The Translation of Love by Lynne Kutsukake: Life in Post WWII Japan

by Mk

in Authors,Cross Cultural,Fiction,Historical,Women,Young Adult

The Translation of LoveI’ve said before that I was not really aware of what Japanese Americans and Canadians went through in World War II until I moved to California. I don’t recall there being anything in our history books at that time about U.S. or Canadian internment camps, and I was horrified to learn our country had them. I thought only Hitler did things like that. Maybe it’s my continuing need to understand this that draws me to novels like The Translation of Love by Lynne Kutsukake. This novel is about family, loyalty and betrayal, and the strength it takes to rebuild your life from nothing. Let’s see if it’s a novel you’ll want to read.

Japanese internment camp notice


Japanese internment camp notice



Thirteen-year-old Irene Aya Shimamura’s family spent World War II in a Canadian internment camp even though they were from Vancouver, not Japan. Well, the family was originally from Japan a few generations ago but they had been Canadian for a long time, and the only life Aya had ever known was as a Canadian. She doesn’t even know Japanese. Everything they had was taken from them when they were sent to the detention camp, and now they have nothing. Even Aya’s mother is gone, having died while they were living in the camp.

Japanese internment camp cartoon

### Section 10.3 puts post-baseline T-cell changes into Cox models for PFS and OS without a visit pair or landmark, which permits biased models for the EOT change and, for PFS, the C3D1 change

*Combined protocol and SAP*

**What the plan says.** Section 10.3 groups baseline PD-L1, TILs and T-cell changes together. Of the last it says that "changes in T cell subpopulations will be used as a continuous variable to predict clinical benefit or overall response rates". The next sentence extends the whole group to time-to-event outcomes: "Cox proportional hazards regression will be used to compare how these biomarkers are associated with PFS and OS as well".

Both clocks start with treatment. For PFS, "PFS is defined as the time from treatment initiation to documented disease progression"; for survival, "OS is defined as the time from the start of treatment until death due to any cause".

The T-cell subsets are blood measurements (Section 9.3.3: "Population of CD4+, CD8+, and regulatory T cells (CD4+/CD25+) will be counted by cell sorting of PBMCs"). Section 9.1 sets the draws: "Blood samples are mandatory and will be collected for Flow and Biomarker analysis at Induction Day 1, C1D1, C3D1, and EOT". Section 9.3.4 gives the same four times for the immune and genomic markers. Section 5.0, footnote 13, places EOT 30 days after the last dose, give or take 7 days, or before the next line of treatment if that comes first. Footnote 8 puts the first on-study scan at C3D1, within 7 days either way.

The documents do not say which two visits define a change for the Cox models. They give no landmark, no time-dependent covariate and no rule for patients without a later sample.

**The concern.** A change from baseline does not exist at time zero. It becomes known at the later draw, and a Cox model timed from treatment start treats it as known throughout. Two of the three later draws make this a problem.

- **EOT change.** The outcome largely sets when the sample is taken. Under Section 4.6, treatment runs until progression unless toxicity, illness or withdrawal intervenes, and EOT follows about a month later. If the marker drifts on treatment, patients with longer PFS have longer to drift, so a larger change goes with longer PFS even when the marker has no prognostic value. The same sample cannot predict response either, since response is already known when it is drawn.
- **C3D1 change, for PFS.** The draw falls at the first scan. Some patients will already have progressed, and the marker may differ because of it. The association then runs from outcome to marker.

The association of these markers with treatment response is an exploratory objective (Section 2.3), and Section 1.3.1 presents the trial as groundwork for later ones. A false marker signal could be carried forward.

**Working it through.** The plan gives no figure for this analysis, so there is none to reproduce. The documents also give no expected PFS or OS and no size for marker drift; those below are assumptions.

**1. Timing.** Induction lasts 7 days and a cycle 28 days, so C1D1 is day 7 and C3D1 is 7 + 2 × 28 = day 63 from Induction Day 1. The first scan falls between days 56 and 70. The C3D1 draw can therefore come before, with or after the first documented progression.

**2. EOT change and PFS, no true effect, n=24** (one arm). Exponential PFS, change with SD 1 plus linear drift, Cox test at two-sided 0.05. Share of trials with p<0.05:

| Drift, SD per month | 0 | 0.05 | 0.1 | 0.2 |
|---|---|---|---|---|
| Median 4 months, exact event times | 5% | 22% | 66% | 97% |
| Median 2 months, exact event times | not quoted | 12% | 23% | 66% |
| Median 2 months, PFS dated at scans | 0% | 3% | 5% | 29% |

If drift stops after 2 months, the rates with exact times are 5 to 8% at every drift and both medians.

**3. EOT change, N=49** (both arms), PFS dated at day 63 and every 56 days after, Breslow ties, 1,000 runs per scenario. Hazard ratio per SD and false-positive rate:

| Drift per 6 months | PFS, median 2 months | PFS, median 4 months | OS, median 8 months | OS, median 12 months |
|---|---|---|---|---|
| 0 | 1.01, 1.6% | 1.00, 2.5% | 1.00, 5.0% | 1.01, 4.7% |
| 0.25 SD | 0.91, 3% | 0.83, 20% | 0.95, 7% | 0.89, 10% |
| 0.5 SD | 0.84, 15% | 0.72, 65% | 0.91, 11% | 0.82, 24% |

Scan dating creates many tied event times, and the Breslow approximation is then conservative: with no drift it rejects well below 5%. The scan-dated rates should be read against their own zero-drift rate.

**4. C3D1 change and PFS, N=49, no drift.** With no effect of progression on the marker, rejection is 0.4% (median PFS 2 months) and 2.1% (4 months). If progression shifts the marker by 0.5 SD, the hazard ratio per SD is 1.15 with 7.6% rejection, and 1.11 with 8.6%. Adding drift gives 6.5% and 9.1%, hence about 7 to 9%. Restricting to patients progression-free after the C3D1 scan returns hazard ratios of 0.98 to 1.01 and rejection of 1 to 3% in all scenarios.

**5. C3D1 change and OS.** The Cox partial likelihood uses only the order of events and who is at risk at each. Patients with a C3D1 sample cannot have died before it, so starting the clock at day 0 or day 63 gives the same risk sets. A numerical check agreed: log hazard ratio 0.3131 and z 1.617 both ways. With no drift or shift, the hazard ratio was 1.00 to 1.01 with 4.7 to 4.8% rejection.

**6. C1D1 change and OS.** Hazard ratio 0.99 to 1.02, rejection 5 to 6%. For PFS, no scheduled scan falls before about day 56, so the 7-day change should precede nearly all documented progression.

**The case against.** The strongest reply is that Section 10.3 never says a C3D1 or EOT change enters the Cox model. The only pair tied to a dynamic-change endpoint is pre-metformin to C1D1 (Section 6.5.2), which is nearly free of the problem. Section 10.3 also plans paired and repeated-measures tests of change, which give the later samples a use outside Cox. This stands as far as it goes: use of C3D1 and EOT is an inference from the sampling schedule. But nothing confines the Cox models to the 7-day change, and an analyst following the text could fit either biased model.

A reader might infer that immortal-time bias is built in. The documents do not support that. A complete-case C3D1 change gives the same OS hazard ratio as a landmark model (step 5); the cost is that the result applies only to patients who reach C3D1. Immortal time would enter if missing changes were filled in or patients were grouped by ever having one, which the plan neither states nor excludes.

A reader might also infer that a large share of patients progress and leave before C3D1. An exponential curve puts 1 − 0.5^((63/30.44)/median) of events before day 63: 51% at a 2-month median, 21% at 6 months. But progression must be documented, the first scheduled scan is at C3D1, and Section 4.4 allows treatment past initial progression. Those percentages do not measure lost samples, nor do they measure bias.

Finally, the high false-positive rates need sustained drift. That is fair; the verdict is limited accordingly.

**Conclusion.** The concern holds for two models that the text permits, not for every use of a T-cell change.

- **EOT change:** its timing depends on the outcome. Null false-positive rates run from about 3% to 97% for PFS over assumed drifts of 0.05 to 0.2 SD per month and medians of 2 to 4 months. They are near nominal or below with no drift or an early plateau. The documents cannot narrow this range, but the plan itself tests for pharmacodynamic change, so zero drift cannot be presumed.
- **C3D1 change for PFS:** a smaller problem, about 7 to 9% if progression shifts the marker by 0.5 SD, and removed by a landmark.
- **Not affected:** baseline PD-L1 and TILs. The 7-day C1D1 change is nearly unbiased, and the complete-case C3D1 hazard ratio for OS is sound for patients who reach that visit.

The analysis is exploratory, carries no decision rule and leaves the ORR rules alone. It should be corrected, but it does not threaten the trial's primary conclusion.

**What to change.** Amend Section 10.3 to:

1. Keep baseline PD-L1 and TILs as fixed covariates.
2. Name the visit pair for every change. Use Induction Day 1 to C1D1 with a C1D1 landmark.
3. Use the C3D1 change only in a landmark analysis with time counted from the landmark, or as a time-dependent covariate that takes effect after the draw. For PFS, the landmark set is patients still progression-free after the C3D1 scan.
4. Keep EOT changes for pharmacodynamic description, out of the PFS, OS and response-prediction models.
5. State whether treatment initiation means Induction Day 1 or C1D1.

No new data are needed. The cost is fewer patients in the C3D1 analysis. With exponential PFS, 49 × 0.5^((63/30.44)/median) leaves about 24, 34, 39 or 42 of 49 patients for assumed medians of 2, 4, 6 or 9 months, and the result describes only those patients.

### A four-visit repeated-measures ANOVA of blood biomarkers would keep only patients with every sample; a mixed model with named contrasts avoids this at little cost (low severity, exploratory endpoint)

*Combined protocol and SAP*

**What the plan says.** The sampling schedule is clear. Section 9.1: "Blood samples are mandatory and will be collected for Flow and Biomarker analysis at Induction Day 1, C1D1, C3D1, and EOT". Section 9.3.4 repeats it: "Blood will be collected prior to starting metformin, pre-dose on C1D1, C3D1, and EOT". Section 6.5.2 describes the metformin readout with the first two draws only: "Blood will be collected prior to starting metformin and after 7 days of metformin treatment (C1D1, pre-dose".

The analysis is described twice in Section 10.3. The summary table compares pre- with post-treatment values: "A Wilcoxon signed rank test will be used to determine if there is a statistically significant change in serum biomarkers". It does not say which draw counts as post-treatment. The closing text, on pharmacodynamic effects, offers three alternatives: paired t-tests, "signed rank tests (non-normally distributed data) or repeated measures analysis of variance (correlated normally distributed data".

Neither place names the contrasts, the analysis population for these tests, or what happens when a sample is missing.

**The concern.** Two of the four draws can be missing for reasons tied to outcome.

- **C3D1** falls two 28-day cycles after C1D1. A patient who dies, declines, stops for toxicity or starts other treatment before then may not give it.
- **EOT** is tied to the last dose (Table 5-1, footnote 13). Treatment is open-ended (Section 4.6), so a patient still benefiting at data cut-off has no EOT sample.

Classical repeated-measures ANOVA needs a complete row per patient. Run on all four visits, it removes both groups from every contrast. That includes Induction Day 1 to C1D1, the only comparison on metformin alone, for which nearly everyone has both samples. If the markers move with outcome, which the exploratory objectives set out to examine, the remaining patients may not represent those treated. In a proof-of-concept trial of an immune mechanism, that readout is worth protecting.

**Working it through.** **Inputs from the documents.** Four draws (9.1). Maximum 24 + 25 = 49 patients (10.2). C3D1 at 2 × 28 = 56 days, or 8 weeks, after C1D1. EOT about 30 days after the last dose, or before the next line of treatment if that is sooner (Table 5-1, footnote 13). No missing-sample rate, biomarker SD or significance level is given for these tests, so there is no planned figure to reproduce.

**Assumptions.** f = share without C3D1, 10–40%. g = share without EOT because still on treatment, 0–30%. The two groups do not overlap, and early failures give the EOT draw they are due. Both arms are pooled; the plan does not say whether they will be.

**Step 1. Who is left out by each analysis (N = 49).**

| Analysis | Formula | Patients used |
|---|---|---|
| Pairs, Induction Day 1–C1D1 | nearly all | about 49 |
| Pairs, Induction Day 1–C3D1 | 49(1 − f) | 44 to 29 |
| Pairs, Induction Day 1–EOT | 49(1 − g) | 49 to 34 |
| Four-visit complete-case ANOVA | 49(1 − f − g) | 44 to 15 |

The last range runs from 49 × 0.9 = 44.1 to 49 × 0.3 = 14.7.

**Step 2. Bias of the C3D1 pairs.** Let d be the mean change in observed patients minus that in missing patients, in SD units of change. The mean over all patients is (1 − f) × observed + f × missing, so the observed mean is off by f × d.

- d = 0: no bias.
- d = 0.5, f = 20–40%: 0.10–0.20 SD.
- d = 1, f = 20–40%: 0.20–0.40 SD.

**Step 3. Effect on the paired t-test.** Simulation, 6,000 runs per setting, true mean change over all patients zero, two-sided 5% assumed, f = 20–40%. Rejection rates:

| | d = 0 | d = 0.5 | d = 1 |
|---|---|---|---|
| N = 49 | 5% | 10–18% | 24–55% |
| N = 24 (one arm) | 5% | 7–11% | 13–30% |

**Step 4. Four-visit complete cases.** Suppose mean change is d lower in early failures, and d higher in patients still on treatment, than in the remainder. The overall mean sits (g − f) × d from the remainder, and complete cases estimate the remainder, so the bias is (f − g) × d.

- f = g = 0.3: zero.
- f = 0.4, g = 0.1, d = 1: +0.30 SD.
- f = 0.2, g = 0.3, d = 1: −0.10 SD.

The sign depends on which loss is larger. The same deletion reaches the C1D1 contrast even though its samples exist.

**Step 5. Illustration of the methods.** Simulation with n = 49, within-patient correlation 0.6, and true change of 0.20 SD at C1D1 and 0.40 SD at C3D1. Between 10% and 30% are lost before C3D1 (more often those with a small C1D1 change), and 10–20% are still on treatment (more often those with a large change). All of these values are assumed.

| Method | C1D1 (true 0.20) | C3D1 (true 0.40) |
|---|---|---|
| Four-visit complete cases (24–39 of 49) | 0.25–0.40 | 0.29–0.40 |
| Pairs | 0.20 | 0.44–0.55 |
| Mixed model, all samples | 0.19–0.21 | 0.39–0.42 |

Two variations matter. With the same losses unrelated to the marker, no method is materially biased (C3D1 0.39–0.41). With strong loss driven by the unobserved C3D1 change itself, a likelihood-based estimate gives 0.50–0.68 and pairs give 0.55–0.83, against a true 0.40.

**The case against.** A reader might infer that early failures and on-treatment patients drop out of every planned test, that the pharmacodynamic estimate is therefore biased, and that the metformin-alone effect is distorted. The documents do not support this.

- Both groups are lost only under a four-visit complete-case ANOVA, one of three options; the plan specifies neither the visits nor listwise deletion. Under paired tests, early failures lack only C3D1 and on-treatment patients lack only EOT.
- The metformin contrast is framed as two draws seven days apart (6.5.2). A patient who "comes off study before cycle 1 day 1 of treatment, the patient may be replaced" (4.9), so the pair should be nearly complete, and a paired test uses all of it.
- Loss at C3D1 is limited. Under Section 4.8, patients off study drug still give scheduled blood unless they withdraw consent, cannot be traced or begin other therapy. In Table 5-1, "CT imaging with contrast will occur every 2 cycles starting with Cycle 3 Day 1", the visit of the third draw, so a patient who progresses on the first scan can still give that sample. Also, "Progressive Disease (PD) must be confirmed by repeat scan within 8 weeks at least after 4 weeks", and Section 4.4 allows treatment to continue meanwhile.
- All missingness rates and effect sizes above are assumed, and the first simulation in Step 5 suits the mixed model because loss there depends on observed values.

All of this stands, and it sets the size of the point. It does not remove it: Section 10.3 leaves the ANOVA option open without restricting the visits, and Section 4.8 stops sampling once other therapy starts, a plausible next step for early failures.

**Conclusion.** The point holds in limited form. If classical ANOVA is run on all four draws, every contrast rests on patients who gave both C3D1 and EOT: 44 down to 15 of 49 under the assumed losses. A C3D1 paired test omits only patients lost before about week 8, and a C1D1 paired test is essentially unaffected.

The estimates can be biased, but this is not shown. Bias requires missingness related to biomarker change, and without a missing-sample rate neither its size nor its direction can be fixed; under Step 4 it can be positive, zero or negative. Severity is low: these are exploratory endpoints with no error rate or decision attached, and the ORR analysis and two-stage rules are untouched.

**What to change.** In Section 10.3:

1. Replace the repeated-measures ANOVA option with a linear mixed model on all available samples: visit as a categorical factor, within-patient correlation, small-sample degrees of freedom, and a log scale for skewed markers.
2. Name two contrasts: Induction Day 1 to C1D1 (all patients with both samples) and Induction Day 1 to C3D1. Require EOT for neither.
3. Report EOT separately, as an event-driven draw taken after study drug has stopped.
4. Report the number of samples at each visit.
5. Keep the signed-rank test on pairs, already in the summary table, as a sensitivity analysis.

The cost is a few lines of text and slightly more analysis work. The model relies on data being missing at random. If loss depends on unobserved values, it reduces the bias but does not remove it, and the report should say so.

When the war finally ends, they are only given two choices. They can move east of the Rockies and try to build a new life there from nothing or they can be sent “back” to Japan. The one thing they will not be allowed to do is to return to their home town of Vancouver, the only place they know anyone or might have a better chance to make a good life for themselves. Why such cruel and seemingly impossible choices? Why can’t they just go home? Oh, and they have no time to consider the real ramifications of their choice, which has to be made immediately.

Aya’s father knows some Japanese so he chooses for them to become repatriated as Japanese citizens. It means they can never return to Canada but at least, hopefully, they will be able to build a life for themselves among people like them. And who can blame them for no longer trusting Canada or the U.S. to care about what becomes of them. Moving to Japan might provide only a faint hope, but it seems like a better choice than staying where they will be discriminated against.

What Aya’s father had not bargained for was the conditions they will find when they reach Tokyo in 1946. He knew Japan had suffered during the war but did not realize how impoverished the country had become. Although they are having to rely on distant relatives who resent them now, he’s hopeful they will be able to build a life for themselves there eventually.

Aya is a complete fish out of water in Japan, a country which seems so alien to her. She has grown up on Canada’s West Coast and is a Canadian. She has no idea how to fit into the Japanese school culture, which is radically different from what she’s known. She’s every bit as much of an outcast in Japan was she would have been in Canada. She’s lonely and misses everything about her home. And she’s clueless about the strict etiquette and unwritten rules one must live by as an unmarried girl in Japanese society.